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To Mike Huckabee, Parts Of North Korea Are “More Free” Than The US

Mike Huckabee

The Article: Mike Huckabee: North Korea Sometimes Has ‘More Freedom’ Than The US by Paul Zsoldra in Yahoo! Finance.

The Text: Speaking at the conservative “Freedom Summit” in New Hampshire on Saturday, former Arkansas Gov. Mike Huckabee said he’s beginning to believe that there’s “more freedom in North Korea sometimes than there is in the United States.”

The quote — which the audience did not laugh at and didn’t appear to be a joke — was in reference to TSA patdowns and security procedures at the airport.

“When I go to the airport, I have to get in the surrender position,” Huckabee said while holding up his hands. “People put hands all over me. And I have to provide photo ID in a couple of different forms and prove that I really am not going to terrorize the airplane.”

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At Least 22 Veterans Kill Themselves Every Day And No One Gives A Shit

Veterans Suicide

The Article: No One Cares About Suicidal Vets by Alice Speri in VICE News.

The Text: That’s 1,892 former soldiers who have killed themselves since the beginning of 2014, according the Iraq and Afghanistan Veterans of America organization (IAVA). But even that is a conservative number, some say, as there is no centralized system to track veteran suicides.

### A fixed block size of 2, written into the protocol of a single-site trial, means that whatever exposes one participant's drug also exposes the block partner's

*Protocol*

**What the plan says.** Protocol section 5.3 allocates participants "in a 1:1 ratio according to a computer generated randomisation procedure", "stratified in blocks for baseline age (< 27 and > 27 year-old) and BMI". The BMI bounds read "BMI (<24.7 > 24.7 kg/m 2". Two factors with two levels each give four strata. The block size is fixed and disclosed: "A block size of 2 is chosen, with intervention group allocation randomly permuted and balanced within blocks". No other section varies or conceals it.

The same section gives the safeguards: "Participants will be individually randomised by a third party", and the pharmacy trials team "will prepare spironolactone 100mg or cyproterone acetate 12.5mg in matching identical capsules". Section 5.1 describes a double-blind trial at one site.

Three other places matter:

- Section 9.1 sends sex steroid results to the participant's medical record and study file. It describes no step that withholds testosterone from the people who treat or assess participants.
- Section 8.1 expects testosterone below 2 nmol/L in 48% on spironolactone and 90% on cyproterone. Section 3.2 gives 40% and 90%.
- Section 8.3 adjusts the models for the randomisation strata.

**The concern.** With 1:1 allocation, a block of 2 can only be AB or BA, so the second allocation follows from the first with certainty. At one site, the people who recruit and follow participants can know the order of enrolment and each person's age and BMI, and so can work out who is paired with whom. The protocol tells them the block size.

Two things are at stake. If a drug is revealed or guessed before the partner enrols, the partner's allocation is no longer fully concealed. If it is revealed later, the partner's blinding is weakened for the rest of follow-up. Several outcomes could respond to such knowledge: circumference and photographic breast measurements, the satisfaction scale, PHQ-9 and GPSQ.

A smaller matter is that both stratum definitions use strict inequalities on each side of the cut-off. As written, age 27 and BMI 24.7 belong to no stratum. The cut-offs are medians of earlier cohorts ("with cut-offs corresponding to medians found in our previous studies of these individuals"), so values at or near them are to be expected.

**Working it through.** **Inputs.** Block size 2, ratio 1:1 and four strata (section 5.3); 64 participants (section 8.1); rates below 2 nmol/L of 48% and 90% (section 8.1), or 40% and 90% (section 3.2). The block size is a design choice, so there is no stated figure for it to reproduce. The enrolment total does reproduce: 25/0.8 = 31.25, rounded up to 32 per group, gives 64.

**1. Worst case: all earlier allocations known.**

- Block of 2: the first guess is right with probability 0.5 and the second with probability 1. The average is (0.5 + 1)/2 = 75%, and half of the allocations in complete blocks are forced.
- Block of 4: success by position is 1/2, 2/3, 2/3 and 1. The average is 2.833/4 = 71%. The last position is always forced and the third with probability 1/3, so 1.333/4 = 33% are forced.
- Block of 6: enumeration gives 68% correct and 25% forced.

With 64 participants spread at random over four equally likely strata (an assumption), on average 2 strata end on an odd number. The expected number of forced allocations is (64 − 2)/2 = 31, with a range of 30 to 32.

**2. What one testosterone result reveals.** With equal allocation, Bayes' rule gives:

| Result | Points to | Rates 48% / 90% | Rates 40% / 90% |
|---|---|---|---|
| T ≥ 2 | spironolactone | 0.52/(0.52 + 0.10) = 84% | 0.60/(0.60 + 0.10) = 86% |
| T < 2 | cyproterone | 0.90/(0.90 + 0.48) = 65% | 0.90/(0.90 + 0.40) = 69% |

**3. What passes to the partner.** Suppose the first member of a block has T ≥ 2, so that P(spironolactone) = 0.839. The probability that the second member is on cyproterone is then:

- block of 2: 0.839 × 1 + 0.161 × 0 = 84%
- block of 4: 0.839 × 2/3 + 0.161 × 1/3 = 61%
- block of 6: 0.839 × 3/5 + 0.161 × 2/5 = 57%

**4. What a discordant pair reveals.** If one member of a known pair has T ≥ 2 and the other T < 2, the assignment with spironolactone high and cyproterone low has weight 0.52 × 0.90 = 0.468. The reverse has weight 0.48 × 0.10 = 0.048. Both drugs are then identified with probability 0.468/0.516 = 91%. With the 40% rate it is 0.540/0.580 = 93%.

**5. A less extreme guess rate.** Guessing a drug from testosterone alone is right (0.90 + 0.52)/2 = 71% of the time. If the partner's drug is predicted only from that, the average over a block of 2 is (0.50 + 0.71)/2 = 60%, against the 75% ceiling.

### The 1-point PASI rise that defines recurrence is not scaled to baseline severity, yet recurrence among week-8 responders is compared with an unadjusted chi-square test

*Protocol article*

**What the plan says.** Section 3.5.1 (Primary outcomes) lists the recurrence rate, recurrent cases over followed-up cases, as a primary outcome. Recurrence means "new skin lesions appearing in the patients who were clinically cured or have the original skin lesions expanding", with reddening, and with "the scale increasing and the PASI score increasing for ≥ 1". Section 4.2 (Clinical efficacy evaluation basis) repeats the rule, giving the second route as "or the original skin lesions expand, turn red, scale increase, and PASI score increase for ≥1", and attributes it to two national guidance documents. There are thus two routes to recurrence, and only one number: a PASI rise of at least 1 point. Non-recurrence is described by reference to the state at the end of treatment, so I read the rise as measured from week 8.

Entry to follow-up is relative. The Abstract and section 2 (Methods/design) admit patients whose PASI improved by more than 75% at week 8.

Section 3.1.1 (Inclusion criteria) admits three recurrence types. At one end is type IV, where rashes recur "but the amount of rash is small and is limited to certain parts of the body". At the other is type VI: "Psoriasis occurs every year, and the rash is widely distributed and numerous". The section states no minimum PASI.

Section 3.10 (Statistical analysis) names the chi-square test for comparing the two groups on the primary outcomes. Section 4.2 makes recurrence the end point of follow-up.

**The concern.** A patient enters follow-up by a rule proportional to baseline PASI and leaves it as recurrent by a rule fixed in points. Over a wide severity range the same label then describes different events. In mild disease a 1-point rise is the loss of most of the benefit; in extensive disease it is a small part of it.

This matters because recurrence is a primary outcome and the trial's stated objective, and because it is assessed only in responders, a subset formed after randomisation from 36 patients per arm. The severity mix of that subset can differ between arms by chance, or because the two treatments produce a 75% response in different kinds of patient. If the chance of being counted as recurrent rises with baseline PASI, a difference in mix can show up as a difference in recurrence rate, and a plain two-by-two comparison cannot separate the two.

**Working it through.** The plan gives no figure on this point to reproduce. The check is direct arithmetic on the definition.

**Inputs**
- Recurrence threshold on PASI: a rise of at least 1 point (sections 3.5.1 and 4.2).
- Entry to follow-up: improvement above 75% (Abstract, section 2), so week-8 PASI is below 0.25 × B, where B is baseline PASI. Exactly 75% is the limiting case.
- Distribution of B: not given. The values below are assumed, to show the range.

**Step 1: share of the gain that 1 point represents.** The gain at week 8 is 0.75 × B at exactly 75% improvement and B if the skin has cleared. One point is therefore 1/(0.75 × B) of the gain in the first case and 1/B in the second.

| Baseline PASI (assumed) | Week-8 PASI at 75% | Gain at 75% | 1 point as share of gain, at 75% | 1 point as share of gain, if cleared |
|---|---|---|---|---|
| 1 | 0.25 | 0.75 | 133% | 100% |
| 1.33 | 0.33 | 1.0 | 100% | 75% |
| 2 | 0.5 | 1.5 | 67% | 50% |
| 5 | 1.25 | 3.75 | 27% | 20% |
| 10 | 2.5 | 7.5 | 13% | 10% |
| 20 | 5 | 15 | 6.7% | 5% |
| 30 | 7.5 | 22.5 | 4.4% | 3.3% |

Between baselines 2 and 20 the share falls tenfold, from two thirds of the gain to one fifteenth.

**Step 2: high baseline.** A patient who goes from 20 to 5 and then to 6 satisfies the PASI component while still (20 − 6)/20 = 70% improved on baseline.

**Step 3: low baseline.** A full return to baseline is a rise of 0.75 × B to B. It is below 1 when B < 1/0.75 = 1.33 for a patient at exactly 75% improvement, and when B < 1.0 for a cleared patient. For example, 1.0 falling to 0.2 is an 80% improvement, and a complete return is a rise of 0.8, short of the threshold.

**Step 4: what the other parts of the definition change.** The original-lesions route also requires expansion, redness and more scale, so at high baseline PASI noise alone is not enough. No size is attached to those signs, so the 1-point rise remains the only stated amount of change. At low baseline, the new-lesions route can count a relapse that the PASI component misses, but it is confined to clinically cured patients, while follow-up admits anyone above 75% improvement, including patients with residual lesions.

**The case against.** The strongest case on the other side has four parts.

A recent poll found that more than half of post-9/11 veterans know at least one colleague who attempted or managed to kill themselves. For many, the list of friends lost to suicide is much longer.

Mental health is one of the greatest challenges facing returning soldiers, but a deadly combination of indifference, stigma, red tape, and government dysfunction are to blame for the sobering numbers. Citing Department of Veterans Affairs (VA) statistics, the IAVA claims that 22 ex-service members die by suicide every single day.

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Life In The Post-Employment Economy

Post Employment

The Article: Surviving the post-employment economy by Sarah Kendzior in Al Jazeera.

The Text: A lawyer. A computer scientist. A military analyst. A teacher.

What do these people have in common? They are trained professionals who cannot find full-time jobs. Since 2008, they have been tenuously employed – working one-year contracts, consulting on the side, hustling to survive. They spent thousands on undergraduate and graduate training to avoid that hustle. They eschewed dreams – journalism, art, entertainment – for safer bets, only to discover that the safest bet is that your job will be contingent and disposable.

Unemployed graduates are told that their predicament is their own fault. They should have chosen a more “practical” major, like science or engineering, and stayed away from the fickle and loathsome humanities. The reality is that, in the “jobless recovery”, nearly every sector of the economy has been decimated. Companies have turned permanent jobs into contingency labour, and entry-level positions into unpaid internships.